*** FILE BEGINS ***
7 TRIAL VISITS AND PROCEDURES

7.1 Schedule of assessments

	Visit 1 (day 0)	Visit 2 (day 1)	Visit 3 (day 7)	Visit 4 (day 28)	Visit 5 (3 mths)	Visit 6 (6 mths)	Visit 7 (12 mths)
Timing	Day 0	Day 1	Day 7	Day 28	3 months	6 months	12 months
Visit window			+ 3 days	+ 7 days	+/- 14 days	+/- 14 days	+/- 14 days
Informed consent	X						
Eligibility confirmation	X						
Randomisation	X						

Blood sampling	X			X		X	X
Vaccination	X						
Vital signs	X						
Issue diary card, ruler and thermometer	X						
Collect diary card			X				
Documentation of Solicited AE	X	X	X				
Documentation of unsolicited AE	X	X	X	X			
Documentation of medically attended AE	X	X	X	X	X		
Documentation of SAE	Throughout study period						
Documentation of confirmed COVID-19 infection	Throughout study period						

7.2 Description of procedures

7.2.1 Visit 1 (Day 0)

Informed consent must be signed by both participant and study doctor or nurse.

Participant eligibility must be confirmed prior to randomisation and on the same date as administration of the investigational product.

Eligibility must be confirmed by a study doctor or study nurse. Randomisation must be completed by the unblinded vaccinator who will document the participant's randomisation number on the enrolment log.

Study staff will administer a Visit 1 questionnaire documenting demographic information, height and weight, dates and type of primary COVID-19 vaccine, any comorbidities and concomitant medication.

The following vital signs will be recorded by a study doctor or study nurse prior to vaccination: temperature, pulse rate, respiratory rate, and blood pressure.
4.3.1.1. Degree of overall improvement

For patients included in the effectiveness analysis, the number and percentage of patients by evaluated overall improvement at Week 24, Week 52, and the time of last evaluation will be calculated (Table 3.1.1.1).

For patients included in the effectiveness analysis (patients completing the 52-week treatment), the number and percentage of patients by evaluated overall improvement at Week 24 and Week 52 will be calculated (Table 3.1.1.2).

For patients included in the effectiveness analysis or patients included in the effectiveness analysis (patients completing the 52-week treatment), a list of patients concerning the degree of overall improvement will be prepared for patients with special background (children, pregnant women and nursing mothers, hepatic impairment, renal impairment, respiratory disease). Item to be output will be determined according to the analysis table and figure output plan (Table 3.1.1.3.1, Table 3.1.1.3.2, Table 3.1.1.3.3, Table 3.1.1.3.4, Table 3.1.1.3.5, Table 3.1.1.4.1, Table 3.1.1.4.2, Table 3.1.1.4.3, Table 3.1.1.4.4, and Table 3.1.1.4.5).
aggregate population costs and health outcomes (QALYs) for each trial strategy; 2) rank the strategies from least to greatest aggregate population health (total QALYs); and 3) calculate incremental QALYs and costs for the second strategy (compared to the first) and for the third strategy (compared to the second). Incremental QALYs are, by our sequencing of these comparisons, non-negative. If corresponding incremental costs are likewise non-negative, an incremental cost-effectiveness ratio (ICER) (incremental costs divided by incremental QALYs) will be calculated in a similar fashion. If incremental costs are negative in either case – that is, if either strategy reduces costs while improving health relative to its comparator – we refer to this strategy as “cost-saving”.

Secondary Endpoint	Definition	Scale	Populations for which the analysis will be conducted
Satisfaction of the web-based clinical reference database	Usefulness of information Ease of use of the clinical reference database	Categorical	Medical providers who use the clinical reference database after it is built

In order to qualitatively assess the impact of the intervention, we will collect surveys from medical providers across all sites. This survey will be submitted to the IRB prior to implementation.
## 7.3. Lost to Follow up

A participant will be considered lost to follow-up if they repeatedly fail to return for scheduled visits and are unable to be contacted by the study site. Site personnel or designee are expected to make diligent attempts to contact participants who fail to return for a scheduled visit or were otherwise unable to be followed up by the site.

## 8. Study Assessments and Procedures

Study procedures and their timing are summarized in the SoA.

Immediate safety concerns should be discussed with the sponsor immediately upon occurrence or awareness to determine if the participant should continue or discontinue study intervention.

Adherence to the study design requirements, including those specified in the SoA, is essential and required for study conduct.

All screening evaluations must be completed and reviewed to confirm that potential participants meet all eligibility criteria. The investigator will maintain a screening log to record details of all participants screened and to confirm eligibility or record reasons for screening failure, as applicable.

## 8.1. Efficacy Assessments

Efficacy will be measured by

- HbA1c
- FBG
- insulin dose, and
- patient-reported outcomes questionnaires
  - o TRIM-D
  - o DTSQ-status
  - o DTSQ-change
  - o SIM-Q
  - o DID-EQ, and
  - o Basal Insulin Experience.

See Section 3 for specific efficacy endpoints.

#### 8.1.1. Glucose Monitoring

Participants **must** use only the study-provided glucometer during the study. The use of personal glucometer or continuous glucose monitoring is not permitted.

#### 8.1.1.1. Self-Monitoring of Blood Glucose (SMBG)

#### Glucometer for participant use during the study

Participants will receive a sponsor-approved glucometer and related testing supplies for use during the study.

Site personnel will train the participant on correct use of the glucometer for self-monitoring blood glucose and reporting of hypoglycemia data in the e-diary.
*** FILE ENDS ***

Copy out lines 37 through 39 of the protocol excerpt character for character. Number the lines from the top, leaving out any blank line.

Study procedures and their timing are summarized in the SoA.

Immediate safety concerns should be discussed with the sponsor immediately upon occurrence or awareness to determine if the participant should continue or discontinue study intervention.

Adherence to the study design requirements, including those specified in the SoA, is essential and required for study conduct.